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Density Compensated Thermohaline Gradients and Diapycnal Fluxes in the Mixed Layer

Lianggui ChinScripps Institution Of Oceanography, La Jolla, California

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W. R. YoungScripps Institution Of Oceanography, La Jolla, California

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Abstract

Density-compensated temperature and salinity gradients are often observed in mixed layer fronts. A possible explanation Of this Observation is that there is a systematic relation between the “strength” of a front, defined as the buoyancy jump across the front, and the thickness of a front. If stronger fronts tend to be thicker, then in an ensemble of random fronts, in which the temperature and salinity jumps am independent random variables, the temperature and salinity gradients will he correlated. This correlation between the thermohaline gradients is such that heat and salt make antagonistic contributions to the buoyancy gradient–-that is, them is buoyancy compensation. The statistics of heat and salt fluxes across nearly compensated fronts are counterintuitive: strong heat fluxes can occur across a front with weak thermal gradients and strong salinity gradients, and vice versa.

As a specific model that relates the width of a front to the strength of a front, a pair of coupled nonlinear diffusion equations for heat and salt are used. The nonlinear diffusion coefficient, proportional to the square of the buoyancy gradient, arises from quasi-steady shear dispersion driven by thermohaline gradients. This nonlinear mixing prevents stirring by mesoscale advection from indefinitely filamenting mixed layer tracer distributions. The model predicts that the thickness of a front varies as the square root of the strength and inversely as the one-quarter power of the mesoscale strain.

Abstract

Density-compensated temperature and salinity gradients are often observed in mixed layer fronts. A possible explanation Of this Observation is that there is a systematic relation between the “strength” of a front, defined as the buoyancy jump across the front, and the thickness of a front. If stronger fronts tend to be thicker, then in an ensemble of random fronts, in which the temperature and salinity jumps am independent random variables, the temperature and salinity gradients will he correlated. This correlation between the thermohaline gradients is such that heat and salt make antagonistic contributions to the buoyancy gradient–-that is, them is buoyancy compensation. The statistics of heat and salt fluxes across nearly compensated fronts are counterintuitive: strong heat fluxes can occur across a front with weak thermal gradients and strong salinity gradients, and vice versa.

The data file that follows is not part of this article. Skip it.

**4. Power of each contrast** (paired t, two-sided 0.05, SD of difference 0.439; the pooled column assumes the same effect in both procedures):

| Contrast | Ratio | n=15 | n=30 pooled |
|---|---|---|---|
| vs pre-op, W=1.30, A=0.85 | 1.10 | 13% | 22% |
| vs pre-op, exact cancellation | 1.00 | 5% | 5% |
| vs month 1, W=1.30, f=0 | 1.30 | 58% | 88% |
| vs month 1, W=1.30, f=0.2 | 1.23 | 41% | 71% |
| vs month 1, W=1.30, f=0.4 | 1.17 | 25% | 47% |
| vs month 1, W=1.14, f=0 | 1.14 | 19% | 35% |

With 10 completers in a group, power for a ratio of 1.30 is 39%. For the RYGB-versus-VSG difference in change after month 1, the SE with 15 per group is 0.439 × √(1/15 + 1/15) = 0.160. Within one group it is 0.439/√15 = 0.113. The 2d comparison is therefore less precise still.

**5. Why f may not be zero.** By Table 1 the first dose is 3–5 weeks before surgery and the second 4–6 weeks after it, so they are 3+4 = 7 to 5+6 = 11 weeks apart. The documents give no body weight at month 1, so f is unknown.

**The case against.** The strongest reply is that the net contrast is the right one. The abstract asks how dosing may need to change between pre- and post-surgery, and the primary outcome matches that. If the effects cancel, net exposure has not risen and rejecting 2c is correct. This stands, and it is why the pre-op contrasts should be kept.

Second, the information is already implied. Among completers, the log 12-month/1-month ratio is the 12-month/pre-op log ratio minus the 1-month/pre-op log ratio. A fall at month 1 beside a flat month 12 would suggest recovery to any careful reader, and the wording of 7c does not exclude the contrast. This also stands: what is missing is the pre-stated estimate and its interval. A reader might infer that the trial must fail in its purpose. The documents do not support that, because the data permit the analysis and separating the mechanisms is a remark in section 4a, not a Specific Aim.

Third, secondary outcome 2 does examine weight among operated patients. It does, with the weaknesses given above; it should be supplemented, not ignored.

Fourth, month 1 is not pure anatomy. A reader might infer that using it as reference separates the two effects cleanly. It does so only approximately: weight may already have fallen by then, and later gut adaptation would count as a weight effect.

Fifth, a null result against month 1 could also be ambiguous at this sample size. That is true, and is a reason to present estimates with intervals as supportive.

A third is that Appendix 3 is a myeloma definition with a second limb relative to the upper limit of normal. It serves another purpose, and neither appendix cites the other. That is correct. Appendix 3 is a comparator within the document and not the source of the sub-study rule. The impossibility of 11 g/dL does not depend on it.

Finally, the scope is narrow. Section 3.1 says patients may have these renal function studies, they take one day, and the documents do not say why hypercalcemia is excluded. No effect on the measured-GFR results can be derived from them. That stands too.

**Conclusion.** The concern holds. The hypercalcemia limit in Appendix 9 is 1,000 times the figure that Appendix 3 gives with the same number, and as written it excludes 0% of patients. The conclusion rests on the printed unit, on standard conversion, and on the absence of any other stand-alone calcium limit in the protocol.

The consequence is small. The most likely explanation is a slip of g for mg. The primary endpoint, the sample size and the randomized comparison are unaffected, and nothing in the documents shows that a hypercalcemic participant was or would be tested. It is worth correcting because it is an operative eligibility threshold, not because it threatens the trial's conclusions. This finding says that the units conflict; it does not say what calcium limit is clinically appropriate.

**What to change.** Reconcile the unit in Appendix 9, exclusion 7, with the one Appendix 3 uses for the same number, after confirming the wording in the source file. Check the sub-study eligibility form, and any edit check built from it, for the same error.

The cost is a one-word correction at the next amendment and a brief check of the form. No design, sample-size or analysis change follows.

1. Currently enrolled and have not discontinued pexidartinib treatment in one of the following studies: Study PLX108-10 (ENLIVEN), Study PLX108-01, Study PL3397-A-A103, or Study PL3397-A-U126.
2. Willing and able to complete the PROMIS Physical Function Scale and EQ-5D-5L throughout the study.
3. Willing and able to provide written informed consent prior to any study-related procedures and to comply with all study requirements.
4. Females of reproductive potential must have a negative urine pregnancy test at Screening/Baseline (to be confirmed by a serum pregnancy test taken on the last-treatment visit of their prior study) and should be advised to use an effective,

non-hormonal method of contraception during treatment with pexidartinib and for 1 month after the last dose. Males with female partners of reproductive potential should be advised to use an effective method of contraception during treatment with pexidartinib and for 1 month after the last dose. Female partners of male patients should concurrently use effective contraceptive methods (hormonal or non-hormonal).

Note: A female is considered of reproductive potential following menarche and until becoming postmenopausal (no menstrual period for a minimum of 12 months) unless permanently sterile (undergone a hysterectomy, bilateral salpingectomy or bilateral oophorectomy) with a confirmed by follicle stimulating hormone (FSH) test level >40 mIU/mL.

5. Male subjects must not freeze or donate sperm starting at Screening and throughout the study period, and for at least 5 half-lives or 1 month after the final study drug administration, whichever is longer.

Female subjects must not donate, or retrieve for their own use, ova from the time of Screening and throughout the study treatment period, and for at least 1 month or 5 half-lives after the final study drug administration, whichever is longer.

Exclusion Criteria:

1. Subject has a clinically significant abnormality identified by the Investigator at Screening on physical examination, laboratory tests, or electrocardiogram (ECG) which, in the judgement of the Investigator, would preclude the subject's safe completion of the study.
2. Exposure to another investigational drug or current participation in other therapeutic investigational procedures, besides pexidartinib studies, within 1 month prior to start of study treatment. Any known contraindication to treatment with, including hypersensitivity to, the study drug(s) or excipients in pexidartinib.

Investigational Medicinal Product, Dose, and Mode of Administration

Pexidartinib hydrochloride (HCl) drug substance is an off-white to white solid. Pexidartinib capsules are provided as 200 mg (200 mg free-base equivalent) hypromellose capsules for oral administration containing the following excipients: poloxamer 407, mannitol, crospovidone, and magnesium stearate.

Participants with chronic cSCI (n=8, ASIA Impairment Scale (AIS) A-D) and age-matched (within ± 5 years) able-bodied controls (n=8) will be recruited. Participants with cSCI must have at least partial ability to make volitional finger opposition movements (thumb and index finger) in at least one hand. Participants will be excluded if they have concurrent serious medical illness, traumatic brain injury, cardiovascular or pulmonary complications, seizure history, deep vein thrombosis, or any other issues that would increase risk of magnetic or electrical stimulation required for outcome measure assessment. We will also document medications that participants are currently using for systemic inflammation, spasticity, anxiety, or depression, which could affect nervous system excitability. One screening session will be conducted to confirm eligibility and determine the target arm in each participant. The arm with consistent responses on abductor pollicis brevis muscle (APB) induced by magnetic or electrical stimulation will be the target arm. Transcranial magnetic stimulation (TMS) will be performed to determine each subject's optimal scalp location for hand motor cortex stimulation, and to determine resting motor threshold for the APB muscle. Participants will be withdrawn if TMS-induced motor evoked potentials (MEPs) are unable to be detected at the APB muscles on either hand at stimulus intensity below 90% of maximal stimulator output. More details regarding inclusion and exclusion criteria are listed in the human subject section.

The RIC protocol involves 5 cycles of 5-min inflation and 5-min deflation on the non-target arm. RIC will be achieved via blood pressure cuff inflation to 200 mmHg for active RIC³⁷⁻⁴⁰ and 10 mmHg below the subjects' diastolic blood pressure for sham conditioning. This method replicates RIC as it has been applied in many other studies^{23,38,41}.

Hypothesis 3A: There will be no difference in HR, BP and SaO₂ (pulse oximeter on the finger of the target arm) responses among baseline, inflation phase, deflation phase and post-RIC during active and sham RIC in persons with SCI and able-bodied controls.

As a specific model that relates the width of a front to the strength of a front, a pair of coupled nonlinear diffusion equations for heat and salt are used. The nonlinear diffusion coefficient, proportional to the square of the buoyancy gradient, arises from quasi-steady shear dispersion driven by thermohaline gradients. This nonlinear mixing prevents stirring by mesoscale advection from indefinitely filamenting mixed layer tracer distributions. The model predicts that the thickness of a front varies as the square root of the strength and inversely as the one-quarter power of the mesoscale strain.

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